Worthy of requisites employed,
Secret evil he does avoid:
For these five reasons he may claim
This word “accomplished” for his name.

[Full Enlightened]

26. He is fully enlightened (sammāsambuddha) because he has discovered (buddha) all things rightly (sammā) and by himself (sāmaṃ).

In fact, all things were discovered by him rightly by himself in that he discovered, of the things to be directly known, that they must be directly known (that is, learning about the four truths), of the things to be fully understood that they must be fully understood (that is, penetration of suffering), of the things to be abandoned that they must be abandoned (that is, penetration of the origin of suffering), of the things to be realized that they must be realized (that is, penetration of the cessation of suffering), and of the things to be developed that they must be developed (that is, penetration of the path). Hence it is said:

What must be directly known is directly known,
What has to be developed has been developed,
What has to be abandoned has been abandoned;
And that, brahman, is why I am enlightened (Sn 558).

27.[202] Besides, he has discovered all things rightly by himself step by step thus: The eye is the truth of suffering; the prior craving that originates it by being its root-cause is the truth of origin; the non-occurrence of both is the truth of cessation; the way that is the act of understanding cessation is the truth of the path. And so too in the case of the ear, the nose, the tongue, the body, and the mind.

28. And the following things should be construed in the same way:

the six bases beginning with visible objects;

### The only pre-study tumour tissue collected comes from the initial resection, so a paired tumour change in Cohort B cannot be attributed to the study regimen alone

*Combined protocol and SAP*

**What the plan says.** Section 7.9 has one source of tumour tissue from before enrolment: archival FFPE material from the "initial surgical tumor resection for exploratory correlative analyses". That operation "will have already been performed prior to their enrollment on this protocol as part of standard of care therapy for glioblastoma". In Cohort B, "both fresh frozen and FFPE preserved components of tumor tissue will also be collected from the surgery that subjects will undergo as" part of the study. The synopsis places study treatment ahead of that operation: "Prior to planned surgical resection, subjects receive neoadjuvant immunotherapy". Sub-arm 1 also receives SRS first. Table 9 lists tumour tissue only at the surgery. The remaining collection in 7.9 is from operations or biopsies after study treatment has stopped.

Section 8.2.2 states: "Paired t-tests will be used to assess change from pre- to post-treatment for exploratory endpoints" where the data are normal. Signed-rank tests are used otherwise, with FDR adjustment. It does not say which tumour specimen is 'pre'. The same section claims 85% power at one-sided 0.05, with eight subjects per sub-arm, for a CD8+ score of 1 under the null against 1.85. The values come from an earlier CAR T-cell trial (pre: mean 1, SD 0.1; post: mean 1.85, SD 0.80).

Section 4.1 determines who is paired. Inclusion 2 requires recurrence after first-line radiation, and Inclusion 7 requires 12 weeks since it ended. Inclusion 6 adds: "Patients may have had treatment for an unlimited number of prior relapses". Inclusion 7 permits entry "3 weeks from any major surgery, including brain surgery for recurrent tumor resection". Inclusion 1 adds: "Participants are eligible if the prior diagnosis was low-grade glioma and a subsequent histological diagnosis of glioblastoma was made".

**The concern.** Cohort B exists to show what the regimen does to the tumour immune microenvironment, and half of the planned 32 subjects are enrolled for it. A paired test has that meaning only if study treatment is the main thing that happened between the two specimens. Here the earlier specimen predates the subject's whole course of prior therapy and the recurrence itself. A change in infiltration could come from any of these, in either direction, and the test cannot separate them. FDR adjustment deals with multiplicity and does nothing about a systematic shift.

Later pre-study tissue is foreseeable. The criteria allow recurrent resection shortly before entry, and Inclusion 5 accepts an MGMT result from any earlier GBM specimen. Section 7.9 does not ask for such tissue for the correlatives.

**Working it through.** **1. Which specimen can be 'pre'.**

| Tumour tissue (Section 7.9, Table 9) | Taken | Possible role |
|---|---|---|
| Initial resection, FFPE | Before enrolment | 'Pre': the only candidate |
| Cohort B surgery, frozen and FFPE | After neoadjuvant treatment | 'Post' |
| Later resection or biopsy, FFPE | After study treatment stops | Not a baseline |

the six groups of consciousness beginning with eye-consciousness;
the six kinds of contact beginning with eye-contact;
the six kinds of feeling beginning with the eye-contact-born;
the six kinds of perception beginning with perception of visible objects;
the six kinds of volition beginning with volition about visible objects;
the six groups of craving beginning with craving for visible objects;
the six kinds of applied thought beginning with applied thought about visible objects;
the six kinds of sustained thought beginning with sustained thought about visible objects;
the five aggregates beginning with the aggregate of matter;
the ten kasiṇas;
the ten recollections;
the ten perceptions beginning with perception of the bloated;
the thirty-two aspects [of the body] beginning with head hairs;
the twelve bases;
the eighteen elements;
the nine kinds of becoming beginning with sensual becoming;[5]
the four jhānas beginning with the first;
the four measureless states beginning with the development of loving-kindness;
the four immaterial attainments;
the factors of the dependent origination in reverse order beginning with ageing-and-death and in forward order beginning with ignorance (cf. XX.9).

29. Herein, this is the construction of a single clause [of the dependent origination]: Ageing-and-death is the truth of suffering, birth is the truth of origin, the escape from both is the truth of cessation, the way that is the act of understanding cessation is the truth of the path.

In this way he has discovered, progressively discovered, completely discovered, all states rightly and by himself step by step. Hence it was said above: “He is fully enlightened because he has discovered all things rightly and by himself” (§26).[6]

[Endowed with Clear Vision and Virtuous Conduct]

30. He is endowed with [clear] vision and [virtuous] conduct: vijjācaraṇasampanno = vijjāhi caraṇena ca sampanno (resolution of compound).